The first commandment of the Ten Commandments is the starting point and the foundation for the entire structure of values that follows. There is a G-d who redeemed us from slavery. We serve Him and Him only. Throughout history, despots who desired to rule the entire world have found themselves in serious conflict with the Nation of Israel. From Pharaoh to Ahashverosh, from Hitler to Stalin – these despots concluded that they must destroy the Jews simply because the Jews cannot be enslaved: They already have a King, “I am Hashem, your G-d.”

Many values are held aloft in our world: Equality, liberty, liberalism and more. They are all fine and good. But usually, they are not founded on the first of the Ten Commandments. “My Nile River is mine and I created myself,” said Pharaoh according to the Midrash, just one example of a king who thought he was a god. The more that a leader puts himself at the focal point, the more he diminishes G-d and attempts to “replace” Him, the more that slavery takes root until the entire state becomes one large concentration camp: a “house of bondage.”

The danger of enslavement has greatly increased in modern times. The state’s ability to control and revoke its citizen’s liberty is very enticing to a regime that has no G-d. The excuse will always – always – be security. “We must revoke your liberty so that we can protect you.”

Do we really need to be biometrically marked like animals just to counter the plague of forged identity cards? Is there no technological solution better than a simple photograph that can easily be removed and replaced? Of course there is. Smart chips are already in place in all sorts of identity cards, and they are extremely difficult to forge. But the prime motivation for the Orwellian biometric law is the abrogation of liberty; to entice us all into a house of bondage – in the name of security, of course.

Wherever G-d has been completely removed from the picture – in atheist or communist regimes – human life and honor have no value at all. In China they raise people in locked farms so that they can sell their organs for transplants or horror shows, like the one that recently featured in Israel.

So when you hear someone talking about lofty values, be sure to check his entire message. Who is his G-d? Who works for whom? Does he work for G-d, or vice versa?

And the Winner is…

Thursday, January 24th, 2013

I have no clue how many religious Jews are in the Israeli Knesset now after the election. But I have been told that if they would all combine, they would be the single largest party in Israel. That – in and of itself – is a pretty sad commentary on the state of Achdus. If there is anything that should unite religious Jews it is the fact that they are religious. Nothing should be more important to us that serving God through his Torah. And that is what all of us try to do. What unites us should therefore be far greater than what divides us.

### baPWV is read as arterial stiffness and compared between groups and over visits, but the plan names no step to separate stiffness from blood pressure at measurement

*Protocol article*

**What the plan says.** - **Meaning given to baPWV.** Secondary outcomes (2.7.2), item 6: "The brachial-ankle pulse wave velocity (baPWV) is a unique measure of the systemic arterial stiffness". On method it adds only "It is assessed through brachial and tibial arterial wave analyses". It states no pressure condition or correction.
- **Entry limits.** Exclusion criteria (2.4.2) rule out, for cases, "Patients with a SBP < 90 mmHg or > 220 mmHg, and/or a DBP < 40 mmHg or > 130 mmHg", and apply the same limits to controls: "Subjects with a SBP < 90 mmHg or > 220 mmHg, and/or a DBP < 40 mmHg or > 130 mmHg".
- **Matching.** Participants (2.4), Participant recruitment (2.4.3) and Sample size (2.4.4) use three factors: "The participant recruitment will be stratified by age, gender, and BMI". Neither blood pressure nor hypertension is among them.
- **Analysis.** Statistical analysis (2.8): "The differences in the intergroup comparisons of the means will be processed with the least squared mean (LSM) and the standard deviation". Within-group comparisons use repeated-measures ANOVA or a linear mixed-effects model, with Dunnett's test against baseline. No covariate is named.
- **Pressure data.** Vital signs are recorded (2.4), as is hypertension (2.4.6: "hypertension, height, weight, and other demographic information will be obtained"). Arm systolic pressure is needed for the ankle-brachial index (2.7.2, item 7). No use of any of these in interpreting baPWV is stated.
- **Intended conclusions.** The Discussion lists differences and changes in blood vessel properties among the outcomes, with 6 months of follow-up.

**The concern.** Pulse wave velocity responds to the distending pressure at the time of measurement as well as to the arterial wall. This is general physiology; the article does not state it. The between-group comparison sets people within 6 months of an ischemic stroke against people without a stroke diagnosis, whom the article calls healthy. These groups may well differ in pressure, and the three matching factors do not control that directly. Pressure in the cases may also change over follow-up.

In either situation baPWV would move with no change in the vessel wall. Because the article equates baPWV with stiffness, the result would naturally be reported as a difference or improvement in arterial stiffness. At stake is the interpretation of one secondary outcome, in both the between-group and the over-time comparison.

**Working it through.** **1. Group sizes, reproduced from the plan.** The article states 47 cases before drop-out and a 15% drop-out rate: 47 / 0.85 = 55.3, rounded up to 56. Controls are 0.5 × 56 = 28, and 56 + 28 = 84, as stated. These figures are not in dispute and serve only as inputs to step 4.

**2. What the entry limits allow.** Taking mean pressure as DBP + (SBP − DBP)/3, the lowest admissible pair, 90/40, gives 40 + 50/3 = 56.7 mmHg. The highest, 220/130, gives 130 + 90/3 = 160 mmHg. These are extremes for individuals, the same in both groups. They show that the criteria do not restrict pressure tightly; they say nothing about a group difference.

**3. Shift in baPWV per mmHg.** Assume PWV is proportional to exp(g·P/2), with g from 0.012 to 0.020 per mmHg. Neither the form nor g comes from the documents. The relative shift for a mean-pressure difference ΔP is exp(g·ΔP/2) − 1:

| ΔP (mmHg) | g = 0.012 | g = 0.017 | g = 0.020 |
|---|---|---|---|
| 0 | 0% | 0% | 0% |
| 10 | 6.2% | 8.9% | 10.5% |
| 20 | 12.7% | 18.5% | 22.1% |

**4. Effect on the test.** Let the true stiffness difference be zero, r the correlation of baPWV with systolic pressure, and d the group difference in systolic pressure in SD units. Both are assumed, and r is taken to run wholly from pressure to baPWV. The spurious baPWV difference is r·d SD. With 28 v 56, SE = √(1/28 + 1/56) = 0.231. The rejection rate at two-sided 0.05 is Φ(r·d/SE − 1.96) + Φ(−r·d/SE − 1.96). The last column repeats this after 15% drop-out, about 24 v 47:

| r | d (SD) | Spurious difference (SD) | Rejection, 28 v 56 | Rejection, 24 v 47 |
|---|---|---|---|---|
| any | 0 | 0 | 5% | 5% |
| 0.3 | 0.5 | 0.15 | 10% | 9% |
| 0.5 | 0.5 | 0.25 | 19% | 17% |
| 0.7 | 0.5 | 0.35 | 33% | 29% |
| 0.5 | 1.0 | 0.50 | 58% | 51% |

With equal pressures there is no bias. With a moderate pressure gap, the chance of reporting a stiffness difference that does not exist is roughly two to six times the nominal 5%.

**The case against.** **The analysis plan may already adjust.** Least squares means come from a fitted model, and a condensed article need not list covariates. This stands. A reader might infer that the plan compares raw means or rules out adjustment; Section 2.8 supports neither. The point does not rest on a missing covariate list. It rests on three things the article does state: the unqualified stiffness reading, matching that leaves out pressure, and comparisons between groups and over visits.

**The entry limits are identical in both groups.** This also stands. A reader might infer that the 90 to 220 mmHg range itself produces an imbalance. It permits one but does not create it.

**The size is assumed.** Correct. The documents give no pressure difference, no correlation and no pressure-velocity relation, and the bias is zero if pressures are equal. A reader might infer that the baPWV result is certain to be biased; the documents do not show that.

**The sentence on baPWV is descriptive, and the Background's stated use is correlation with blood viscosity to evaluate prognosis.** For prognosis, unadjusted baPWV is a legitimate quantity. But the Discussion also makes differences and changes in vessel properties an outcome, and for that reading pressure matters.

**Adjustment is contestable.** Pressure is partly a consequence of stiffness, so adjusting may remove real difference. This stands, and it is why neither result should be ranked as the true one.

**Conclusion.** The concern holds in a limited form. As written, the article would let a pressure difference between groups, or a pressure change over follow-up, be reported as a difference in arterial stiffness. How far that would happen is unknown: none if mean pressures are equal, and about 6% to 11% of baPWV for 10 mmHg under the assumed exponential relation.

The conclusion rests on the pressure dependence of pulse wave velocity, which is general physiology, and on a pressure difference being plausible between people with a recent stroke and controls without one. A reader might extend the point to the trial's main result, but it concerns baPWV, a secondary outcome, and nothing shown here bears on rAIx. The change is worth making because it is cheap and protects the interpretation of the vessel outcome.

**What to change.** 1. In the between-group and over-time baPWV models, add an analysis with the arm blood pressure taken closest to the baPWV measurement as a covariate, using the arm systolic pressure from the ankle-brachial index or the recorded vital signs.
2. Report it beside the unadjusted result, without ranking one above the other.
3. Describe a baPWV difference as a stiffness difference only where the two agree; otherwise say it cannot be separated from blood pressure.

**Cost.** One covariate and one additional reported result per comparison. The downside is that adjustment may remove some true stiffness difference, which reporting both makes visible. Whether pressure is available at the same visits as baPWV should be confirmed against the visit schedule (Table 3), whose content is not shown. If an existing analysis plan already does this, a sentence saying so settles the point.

But as can be plainly seen that is hardly the case. Especially in Israel. Just to cite one example of why it isn’t – is the way the observant Kipa wearing Naftali Bennett, head of ‘HaBayit HaYehudi’ was treated by differing rabbinic leaders.

Rav Ovadia Yosef the spiritual head of Sephardic Jewry in Israel condemned him telling people they dare not vote for him. (Actually Israelis do not vote for people but parties. But it is often the party leader that people are really voting for when they vote party.)

But Rav Dov Lior, Chief Rabbi of Kiryat Arba and nearby Hevron – a strong supporter of right wing Religious Zionist settlers enthusiastically supported him.

Mr. Bennett’s party was expected to win big in these elections. His newly minted party is said to have taken over where the National Religious Party (Religious Zionists) left off. But Bennett is so right wing that he makes Netanyahu look like a liberal. Bennett’s political views are much closer to those of Rabbi Meir Kahane. He advocates abandoning the peace process and annexing certain portions of the West bank right now. This is a position that has a lot of sympathy among the right wing in Israel. A lot of Israelis see the peace process going nowhere and simply say, “Let’s do what we have to – and let the chips fall where they may”.

The fact is that even though Mr. Bennett’s party won big with 11 seats, it fell short of predictions. The big surprise is Yair Lapid’s centrist, “Yesh Atid” party. He unexpectedly won more seats than Bennett did. With his 19 seats he is second only to Netanyahu’s combined Likud / Yisrael Beitenu coalition with 31 seats.

How did this happen when all the predictions were for a right wing blowout election that – by including Bennett’s party in a governing coalition – would have ended up with the most right wing government in Israel’s history?

And what about the religious parties, like Shas (11 seats) and United Torah Judaism (7 seats)?

How is this all going to break down? What will a new government look like?